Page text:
What's called the "grand monotony" of Egyptian landscape—the flat planes of the desert and repetitive cycles of ebb and flood of the Nile River—may have shaped Egyptian style. Cultural conservatism finds a visual equivalent in linear works with an emphasis on mass and permanence. Looming over the sands, huge stone monuments rival in scale and ambition the river, desert, and mountains. It's as if their creators intended them to be not just objects in space but in the fourth dimension of time.
EVOLUTION OF PYRAMIDS: SOLID LIKE A ROCK. The embryo of the revolutionary pyramid form originated with the mastaba, a flat-topped rectangular tomb. Resembling a bar of metal bullion with sides that slope inward toward the top (mastaba means "bench" in Arabic), the tomb was made first of mud-brick, then solid rock, with shafts and passages leading to a subterranean crypt.
The impetus for lavishing such effort on what was basically a grave came from Egyptian religion. Immortality depended upon adequately providing for the deceased. (They were convinced that you can take it with you.) Tombs were designed to protect the mummified corpse and its possessions until the end of time.
STAIRWAY TO HEAVEN: THE STEPPED PYRAMID. After mastabas, the next phase was the stepped pyramid of Zoser (c. 2700 B.C.E.), designed by the first known architect, Imhotep (see page 162). It consists of a receding stack of six stone mastabas rising to a height of 204 feet. Perhaps the form was intended as a concrete image of a staircase, which the departed king would ascend, as an inscription put it, "so that he may mount up to heaven thereby."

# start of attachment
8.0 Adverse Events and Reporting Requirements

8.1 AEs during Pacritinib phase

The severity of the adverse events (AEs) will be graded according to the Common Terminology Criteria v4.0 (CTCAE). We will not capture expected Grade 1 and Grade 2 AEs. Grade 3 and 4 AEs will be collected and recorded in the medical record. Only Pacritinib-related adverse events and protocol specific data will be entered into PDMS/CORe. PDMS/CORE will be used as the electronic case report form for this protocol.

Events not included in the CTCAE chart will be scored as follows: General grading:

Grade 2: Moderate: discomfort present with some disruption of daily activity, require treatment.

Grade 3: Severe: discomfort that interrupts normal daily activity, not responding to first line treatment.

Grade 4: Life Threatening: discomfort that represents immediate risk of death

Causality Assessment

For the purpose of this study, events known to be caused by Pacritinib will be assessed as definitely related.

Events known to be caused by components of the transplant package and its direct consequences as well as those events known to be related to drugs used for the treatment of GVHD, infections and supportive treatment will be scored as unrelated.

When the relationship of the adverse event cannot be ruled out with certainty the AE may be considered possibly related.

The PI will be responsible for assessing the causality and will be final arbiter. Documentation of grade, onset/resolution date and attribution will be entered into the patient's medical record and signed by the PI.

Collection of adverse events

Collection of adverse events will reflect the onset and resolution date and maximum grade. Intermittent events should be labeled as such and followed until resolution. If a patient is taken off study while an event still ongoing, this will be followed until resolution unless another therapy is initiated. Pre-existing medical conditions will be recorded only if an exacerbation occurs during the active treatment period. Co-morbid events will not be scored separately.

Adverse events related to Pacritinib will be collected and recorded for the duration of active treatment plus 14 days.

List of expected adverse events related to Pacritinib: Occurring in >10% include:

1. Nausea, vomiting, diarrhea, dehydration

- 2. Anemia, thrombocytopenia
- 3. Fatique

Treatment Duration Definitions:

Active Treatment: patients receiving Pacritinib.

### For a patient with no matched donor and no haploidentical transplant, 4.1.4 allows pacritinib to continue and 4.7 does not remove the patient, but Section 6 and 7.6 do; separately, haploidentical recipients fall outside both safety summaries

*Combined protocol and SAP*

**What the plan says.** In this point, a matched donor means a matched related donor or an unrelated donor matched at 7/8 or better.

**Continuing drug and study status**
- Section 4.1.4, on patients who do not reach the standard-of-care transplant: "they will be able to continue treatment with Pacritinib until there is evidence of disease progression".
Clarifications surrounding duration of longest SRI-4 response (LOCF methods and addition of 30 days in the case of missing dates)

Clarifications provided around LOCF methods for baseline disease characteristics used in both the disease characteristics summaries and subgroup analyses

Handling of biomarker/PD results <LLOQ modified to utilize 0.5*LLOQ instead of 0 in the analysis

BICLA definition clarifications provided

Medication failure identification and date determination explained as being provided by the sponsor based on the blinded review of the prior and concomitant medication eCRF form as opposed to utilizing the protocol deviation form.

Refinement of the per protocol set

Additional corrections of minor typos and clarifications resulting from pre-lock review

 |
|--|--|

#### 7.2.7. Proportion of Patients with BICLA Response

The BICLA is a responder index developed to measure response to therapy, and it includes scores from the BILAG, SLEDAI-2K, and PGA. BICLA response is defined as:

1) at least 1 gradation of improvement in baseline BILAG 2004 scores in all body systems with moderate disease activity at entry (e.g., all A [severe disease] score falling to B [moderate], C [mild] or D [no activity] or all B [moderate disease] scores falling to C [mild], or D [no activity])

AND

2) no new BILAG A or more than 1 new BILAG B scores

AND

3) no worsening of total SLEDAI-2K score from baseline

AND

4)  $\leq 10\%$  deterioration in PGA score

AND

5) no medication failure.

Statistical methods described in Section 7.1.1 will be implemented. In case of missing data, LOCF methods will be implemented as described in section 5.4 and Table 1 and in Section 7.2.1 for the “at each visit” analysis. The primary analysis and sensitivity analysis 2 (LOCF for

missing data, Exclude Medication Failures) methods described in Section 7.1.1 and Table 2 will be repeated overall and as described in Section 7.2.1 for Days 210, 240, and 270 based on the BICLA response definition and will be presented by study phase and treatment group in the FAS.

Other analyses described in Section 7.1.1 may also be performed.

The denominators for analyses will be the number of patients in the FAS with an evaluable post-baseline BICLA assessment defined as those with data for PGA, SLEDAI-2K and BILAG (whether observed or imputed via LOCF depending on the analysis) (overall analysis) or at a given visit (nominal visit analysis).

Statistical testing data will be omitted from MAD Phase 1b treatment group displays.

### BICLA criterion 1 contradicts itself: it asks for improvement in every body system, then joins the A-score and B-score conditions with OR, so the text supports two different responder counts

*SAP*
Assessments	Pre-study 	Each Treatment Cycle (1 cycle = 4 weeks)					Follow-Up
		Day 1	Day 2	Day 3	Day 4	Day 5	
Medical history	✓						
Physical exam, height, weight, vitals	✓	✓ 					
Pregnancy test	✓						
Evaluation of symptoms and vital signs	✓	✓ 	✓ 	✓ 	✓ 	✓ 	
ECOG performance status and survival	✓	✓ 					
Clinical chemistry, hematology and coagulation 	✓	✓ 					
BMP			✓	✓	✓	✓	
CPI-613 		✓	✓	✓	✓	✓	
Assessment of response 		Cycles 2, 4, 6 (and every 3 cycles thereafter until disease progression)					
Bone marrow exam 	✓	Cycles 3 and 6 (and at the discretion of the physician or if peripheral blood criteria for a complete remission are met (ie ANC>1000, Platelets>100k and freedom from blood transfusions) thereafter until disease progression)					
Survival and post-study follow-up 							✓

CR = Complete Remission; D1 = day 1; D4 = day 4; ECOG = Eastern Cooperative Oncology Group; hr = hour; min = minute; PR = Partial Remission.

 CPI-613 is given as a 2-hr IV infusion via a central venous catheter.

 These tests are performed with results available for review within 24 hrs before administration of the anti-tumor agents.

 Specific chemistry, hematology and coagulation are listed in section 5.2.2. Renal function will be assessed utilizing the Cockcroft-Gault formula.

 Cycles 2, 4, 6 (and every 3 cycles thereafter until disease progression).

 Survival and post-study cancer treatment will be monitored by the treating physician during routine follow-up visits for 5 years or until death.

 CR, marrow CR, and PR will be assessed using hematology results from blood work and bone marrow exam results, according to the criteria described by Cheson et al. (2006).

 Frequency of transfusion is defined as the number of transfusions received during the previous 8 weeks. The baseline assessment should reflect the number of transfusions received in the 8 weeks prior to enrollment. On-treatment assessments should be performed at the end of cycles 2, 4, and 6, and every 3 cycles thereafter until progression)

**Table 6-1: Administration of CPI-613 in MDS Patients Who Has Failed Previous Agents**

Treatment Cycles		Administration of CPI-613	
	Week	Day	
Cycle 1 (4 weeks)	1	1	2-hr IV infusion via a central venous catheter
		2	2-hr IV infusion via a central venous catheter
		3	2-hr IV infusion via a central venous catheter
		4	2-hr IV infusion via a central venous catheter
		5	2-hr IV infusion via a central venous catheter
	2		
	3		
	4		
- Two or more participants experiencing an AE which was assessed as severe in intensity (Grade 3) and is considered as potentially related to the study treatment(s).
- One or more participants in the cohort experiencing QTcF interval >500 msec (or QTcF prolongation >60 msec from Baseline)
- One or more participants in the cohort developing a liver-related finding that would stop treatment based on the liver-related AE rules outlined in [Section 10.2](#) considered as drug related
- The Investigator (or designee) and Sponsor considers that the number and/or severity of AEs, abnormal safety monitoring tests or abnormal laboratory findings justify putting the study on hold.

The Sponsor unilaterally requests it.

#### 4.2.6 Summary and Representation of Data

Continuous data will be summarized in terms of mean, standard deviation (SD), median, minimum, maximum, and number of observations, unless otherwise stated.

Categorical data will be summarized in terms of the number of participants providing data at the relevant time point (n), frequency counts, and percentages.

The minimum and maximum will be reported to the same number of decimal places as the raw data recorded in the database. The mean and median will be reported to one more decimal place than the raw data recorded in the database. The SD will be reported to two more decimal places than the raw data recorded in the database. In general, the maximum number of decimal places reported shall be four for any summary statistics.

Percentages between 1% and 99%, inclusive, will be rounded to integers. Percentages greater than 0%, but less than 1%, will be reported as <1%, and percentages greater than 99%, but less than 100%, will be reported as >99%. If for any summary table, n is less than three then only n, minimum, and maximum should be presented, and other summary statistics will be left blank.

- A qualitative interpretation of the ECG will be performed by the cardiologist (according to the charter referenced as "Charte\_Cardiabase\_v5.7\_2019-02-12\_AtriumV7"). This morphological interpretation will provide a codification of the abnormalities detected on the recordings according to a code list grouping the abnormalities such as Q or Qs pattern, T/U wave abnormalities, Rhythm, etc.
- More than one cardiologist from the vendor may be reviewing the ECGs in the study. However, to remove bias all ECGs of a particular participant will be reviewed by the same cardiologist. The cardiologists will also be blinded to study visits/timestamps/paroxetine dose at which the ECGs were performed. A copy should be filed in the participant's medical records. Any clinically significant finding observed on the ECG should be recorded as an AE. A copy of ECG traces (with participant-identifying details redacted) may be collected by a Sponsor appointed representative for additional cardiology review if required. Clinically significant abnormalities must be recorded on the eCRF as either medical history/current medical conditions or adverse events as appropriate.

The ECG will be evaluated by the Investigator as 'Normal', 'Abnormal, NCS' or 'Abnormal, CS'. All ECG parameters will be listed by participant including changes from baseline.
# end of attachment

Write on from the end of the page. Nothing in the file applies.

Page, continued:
SUCCESS AT LAST. Just about 100 years after the first Egyptian stepped pyramid, Cheops built the stunning Great Pyramid, which was joined at Giza by two others erected by his successors, Chephren and Mycerinus. Perfectly proportioned, each consisting of four equilateral triangles; they were originally encased in gleaming white limestone, with a gold capstone. To travelers in the desert, they seemed like shafts of light made manifest.
The engineering involved in their construction was impressive. For the largest, or Great Pyramid, 2,300,000 blocks of granite and limestone, each weighing about two tons, or as much as an elephant, were stacked in 201 ascending tiers. The base, which covers 13 acres, or ten football fields, is an exact square, so level that one corner is only a fraction of an inch higher than its opposite corner. Each side is oriented precisely to a point of the compass.
Before its capstone was stripped away, the Great Pyramid stood 481 feet high and weighed 6 1/4 million tons. Hundreds of feet of stone are piled atop the burial chamber, cut into the middle of the edifice. To prevent the ceiling from collapsing under such weight, the architects created a partitioned ceiling, with layers of slabs weighing 400 tons in five separate compartments to relieve the stress. A triangular arch deflects the load into the mass of the pyramid itself.
More remarkable than their technology is the pure geometric form of the pyramids. The architects created an austere symbol of the concept of eternal life. The pyramid, the most stable geometric form, also serves as an abstracted image (like the obelisk) of rays emitted by the sun god Ra.